I know that avowed enthusiasts for the Psychoactive Substances Act 2013 (“PSA”) will say “all in good time” but my two very present and real criticisms of the PSA are that:
(1) there is no agreed scientific model for assessing the risk of products to be approved and sold under the PSA; and
(2) there is no consistent policy and treatment under the PSA or by government towards all psychoactive substances (dictionary definition).
The result of the first criticism is that consumers do not really have any true measure, knowledge or indication of the level of harm of the product they are purchasing.
The result of the second criticism is that substances that do have a long history of scientific testing, medical studies and trial, and whose risks and benefits are known, have been excluded under the PSA.
It is my second criticism that bears relevance to this post and cannabis – medicinal or recreational.
Section 9 of the PSA reads:
“9. Meaning of psychoactive substance
(1) In this Act, unless the context otherwise requires, psychoactive substance means a substance, mixture, preparation, article, device, or thing that is capable of inducing a psychoactive effect (by any means) in an individual who uses the psychoactive substance.
(2) Psychoactive substance includes—
(a) an approved product:
(b) a substance, mixture, preparation, article, device, or thing that is, or that is of a kind that is, or belongs to a class that is, declared by the Governor-General by Order in Council made under section 99 to be a psychoactive substance for the purposes of this Act.
(3)Despite subsections (1) and (2), psychoactive substance does not include—
(a) a controlled drug specified or described in Schedule 1, 2, or 3 of the Misuse of Drugs Act 1975:
(b) a precursor substance specified or described in Schedule 4 of the Misuse of Drugs Act 1975:
(c) a medicine within the meaning of section 3 of the Medicines Act 1981 or a related product within the meaning of section 94 of that Act:
(d) a herbal remedy (within the meaning of section 2(1) of the Medicines Act 1981):
(e) a dietary supplement (within the meaning of regulation 2A of the Dietary Supplements Regulations 1985):
(f) any food (within the meaning of section 2 of the Food Act 1981):
(g) any alcohol, unless the alcohol contains a psychoactive substance as defined in subsection (1) or (2) that is not alcohol:
(h) any tobacco product (within the meaning of section 2(1) of the Smoke-free Environments Act 1990), unless the tobacco product contains a psychoactive substance as defined in subsection (1) or (2) that is not tobacco:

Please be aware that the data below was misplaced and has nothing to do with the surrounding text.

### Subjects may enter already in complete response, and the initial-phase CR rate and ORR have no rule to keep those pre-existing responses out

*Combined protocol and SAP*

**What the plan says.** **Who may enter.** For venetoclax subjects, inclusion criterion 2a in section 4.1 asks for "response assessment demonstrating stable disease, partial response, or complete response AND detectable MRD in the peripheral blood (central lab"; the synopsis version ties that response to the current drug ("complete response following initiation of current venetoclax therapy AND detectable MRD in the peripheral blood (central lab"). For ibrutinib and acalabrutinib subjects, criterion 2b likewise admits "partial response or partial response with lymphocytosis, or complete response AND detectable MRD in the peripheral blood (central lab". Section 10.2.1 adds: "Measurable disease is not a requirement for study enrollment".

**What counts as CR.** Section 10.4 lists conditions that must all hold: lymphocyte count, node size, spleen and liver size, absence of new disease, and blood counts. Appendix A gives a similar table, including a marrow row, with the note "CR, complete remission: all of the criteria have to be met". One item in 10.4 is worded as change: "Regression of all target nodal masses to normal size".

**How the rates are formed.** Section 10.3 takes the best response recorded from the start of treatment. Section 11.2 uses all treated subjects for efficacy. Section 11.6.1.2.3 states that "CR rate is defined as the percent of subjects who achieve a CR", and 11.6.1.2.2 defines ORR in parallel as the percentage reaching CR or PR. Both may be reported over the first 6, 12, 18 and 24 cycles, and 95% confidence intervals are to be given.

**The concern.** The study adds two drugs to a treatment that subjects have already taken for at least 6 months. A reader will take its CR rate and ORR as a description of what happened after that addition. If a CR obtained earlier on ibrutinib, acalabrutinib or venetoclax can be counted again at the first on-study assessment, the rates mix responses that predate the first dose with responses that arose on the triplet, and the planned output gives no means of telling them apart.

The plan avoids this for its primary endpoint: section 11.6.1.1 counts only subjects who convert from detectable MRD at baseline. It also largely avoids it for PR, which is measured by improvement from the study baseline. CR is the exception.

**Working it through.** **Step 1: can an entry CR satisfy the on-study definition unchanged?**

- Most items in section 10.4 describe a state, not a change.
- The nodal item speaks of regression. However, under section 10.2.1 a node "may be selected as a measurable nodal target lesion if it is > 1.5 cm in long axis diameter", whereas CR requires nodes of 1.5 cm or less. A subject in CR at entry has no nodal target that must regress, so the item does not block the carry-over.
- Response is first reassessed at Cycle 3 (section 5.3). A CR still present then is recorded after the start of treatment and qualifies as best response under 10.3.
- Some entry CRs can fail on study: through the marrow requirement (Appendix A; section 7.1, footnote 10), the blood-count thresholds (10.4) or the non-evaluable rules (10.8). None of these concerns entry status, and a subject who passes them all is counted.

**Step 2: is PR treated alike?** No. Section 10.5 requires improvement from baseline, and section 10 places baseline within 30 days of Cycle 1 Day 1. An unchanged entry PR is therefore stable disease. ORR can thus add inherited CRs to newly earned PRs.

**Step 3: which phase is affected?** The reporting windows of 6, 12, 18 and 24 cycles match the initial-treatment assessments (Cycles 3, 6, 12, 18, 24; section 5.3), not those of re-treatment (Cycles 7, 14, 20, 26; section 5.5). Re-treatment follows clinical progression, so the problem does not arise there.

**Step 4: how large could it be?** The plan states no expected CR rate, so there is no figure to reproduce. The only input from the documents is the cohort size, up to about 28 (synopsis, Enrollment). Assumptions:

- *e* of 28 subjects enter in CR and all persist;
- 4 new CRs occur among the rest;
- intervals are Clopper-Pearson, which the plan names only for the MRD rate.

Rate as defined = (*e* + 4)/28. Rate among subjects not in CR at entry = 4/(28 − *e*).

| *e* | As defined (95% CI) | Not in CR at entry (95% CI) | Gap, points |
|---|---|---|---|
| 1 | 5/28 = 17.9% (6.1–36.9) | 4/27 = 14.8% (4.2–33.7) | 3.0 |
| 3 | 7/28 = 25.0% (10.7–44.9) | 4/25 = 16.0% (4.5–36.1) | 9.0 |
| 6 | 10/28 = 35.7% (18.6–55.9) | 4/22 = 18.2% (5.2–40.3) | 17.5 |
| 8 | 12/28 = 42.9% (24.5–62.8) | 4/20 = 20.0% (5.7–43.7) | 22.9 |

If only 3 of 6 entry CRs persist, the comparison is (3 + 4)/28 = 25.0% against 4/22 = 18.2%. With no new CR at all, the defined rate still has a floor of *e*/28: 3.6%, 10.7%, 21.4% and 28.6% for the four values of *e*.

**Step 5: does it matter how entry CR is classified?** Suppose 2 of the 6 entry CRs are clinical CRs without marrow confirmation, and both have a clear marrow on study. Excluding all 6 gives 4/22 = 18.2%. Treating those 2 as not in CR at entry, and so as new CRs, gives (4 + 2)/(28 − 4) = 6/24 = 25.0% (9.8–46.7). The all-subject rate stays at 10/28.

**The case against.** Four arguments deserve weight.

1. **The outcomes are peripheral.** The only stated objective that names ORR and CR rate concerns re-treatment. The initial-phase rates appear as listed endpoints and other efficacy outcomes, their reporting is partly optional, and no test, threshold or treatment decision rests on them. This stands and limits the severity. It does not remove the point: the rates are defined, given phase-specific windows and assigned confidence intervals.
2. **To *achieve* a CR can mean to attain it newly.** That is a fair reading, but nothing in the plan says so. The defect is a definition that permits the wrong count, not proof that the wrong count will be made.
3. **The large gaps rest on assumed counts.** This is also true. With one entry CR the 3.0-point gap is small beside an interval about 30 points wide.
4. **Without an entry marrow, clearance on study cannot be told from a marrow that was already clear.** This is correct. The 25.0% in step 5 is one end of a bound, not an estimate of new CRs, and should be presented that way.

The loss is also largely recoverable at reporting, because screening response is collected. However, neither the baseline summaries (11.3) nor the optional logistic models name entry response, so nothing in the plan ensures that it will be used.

(i) a substance, mixture, preparation, article, device, or thing that is, or that is of a kind that is, or belongs to a class that is, declared by the Governor-General by Order in Council made under section 99 not to be a psychoactive substance for the purposes of this Act.”
To allow consistent policy and treatment for all psychoactive substances, I consider that subsection 9(3) should be deleted. With regard to cannabis, subsections 9(3) (a) and (c) should be deleted/amended so that an application for a licence to sell cannabis (the real thing) could be applied for. Why not? Cannabis and MDMA (also prohibited under the PSA) are two psychoactive substances that are both well tested and documented in reputable journals as being pretty well accepted in both medicine and science as having a therapeutic purpose. Furthermore, to allow the opportunity for an application for a licence to sell cannabis in exactly the same way as its synthetic imitations under the PSA, would be an opportunity to dispel some of the myths of cannabis. E.g., it “causing” psychosis and being a gateway drug etc. It is illogical, in my opinion, to enact the PSA to allow psychoactive substances that meet a required low level of risk yet, at the same time, to forbid almost all the desired psychoactive substances from its ambit.
Surely, if the government considers that the PSA is ready for the business of testing and sale of synthetic copies of the substances listed in the Schedules of the MODA, then they should be able to stand by their Act and test any psychoactive substance (dictionary definition) on its merits. But particularly the psychoactive substances which are accepted as beneficial to people and, here in particular, cannabis, which has thousands of years of recorded human history attached to it and no deaths.
It seems to me that the PSA – despite its worthy intentions and it being good legislation with a good purpose – stubbornly seems to draw the line at the substances that people actually want!
It is reminiscent of Henry Ford’s generous offer to the public: “Any customer can have a car painted any colour that he wants so long as it is black.”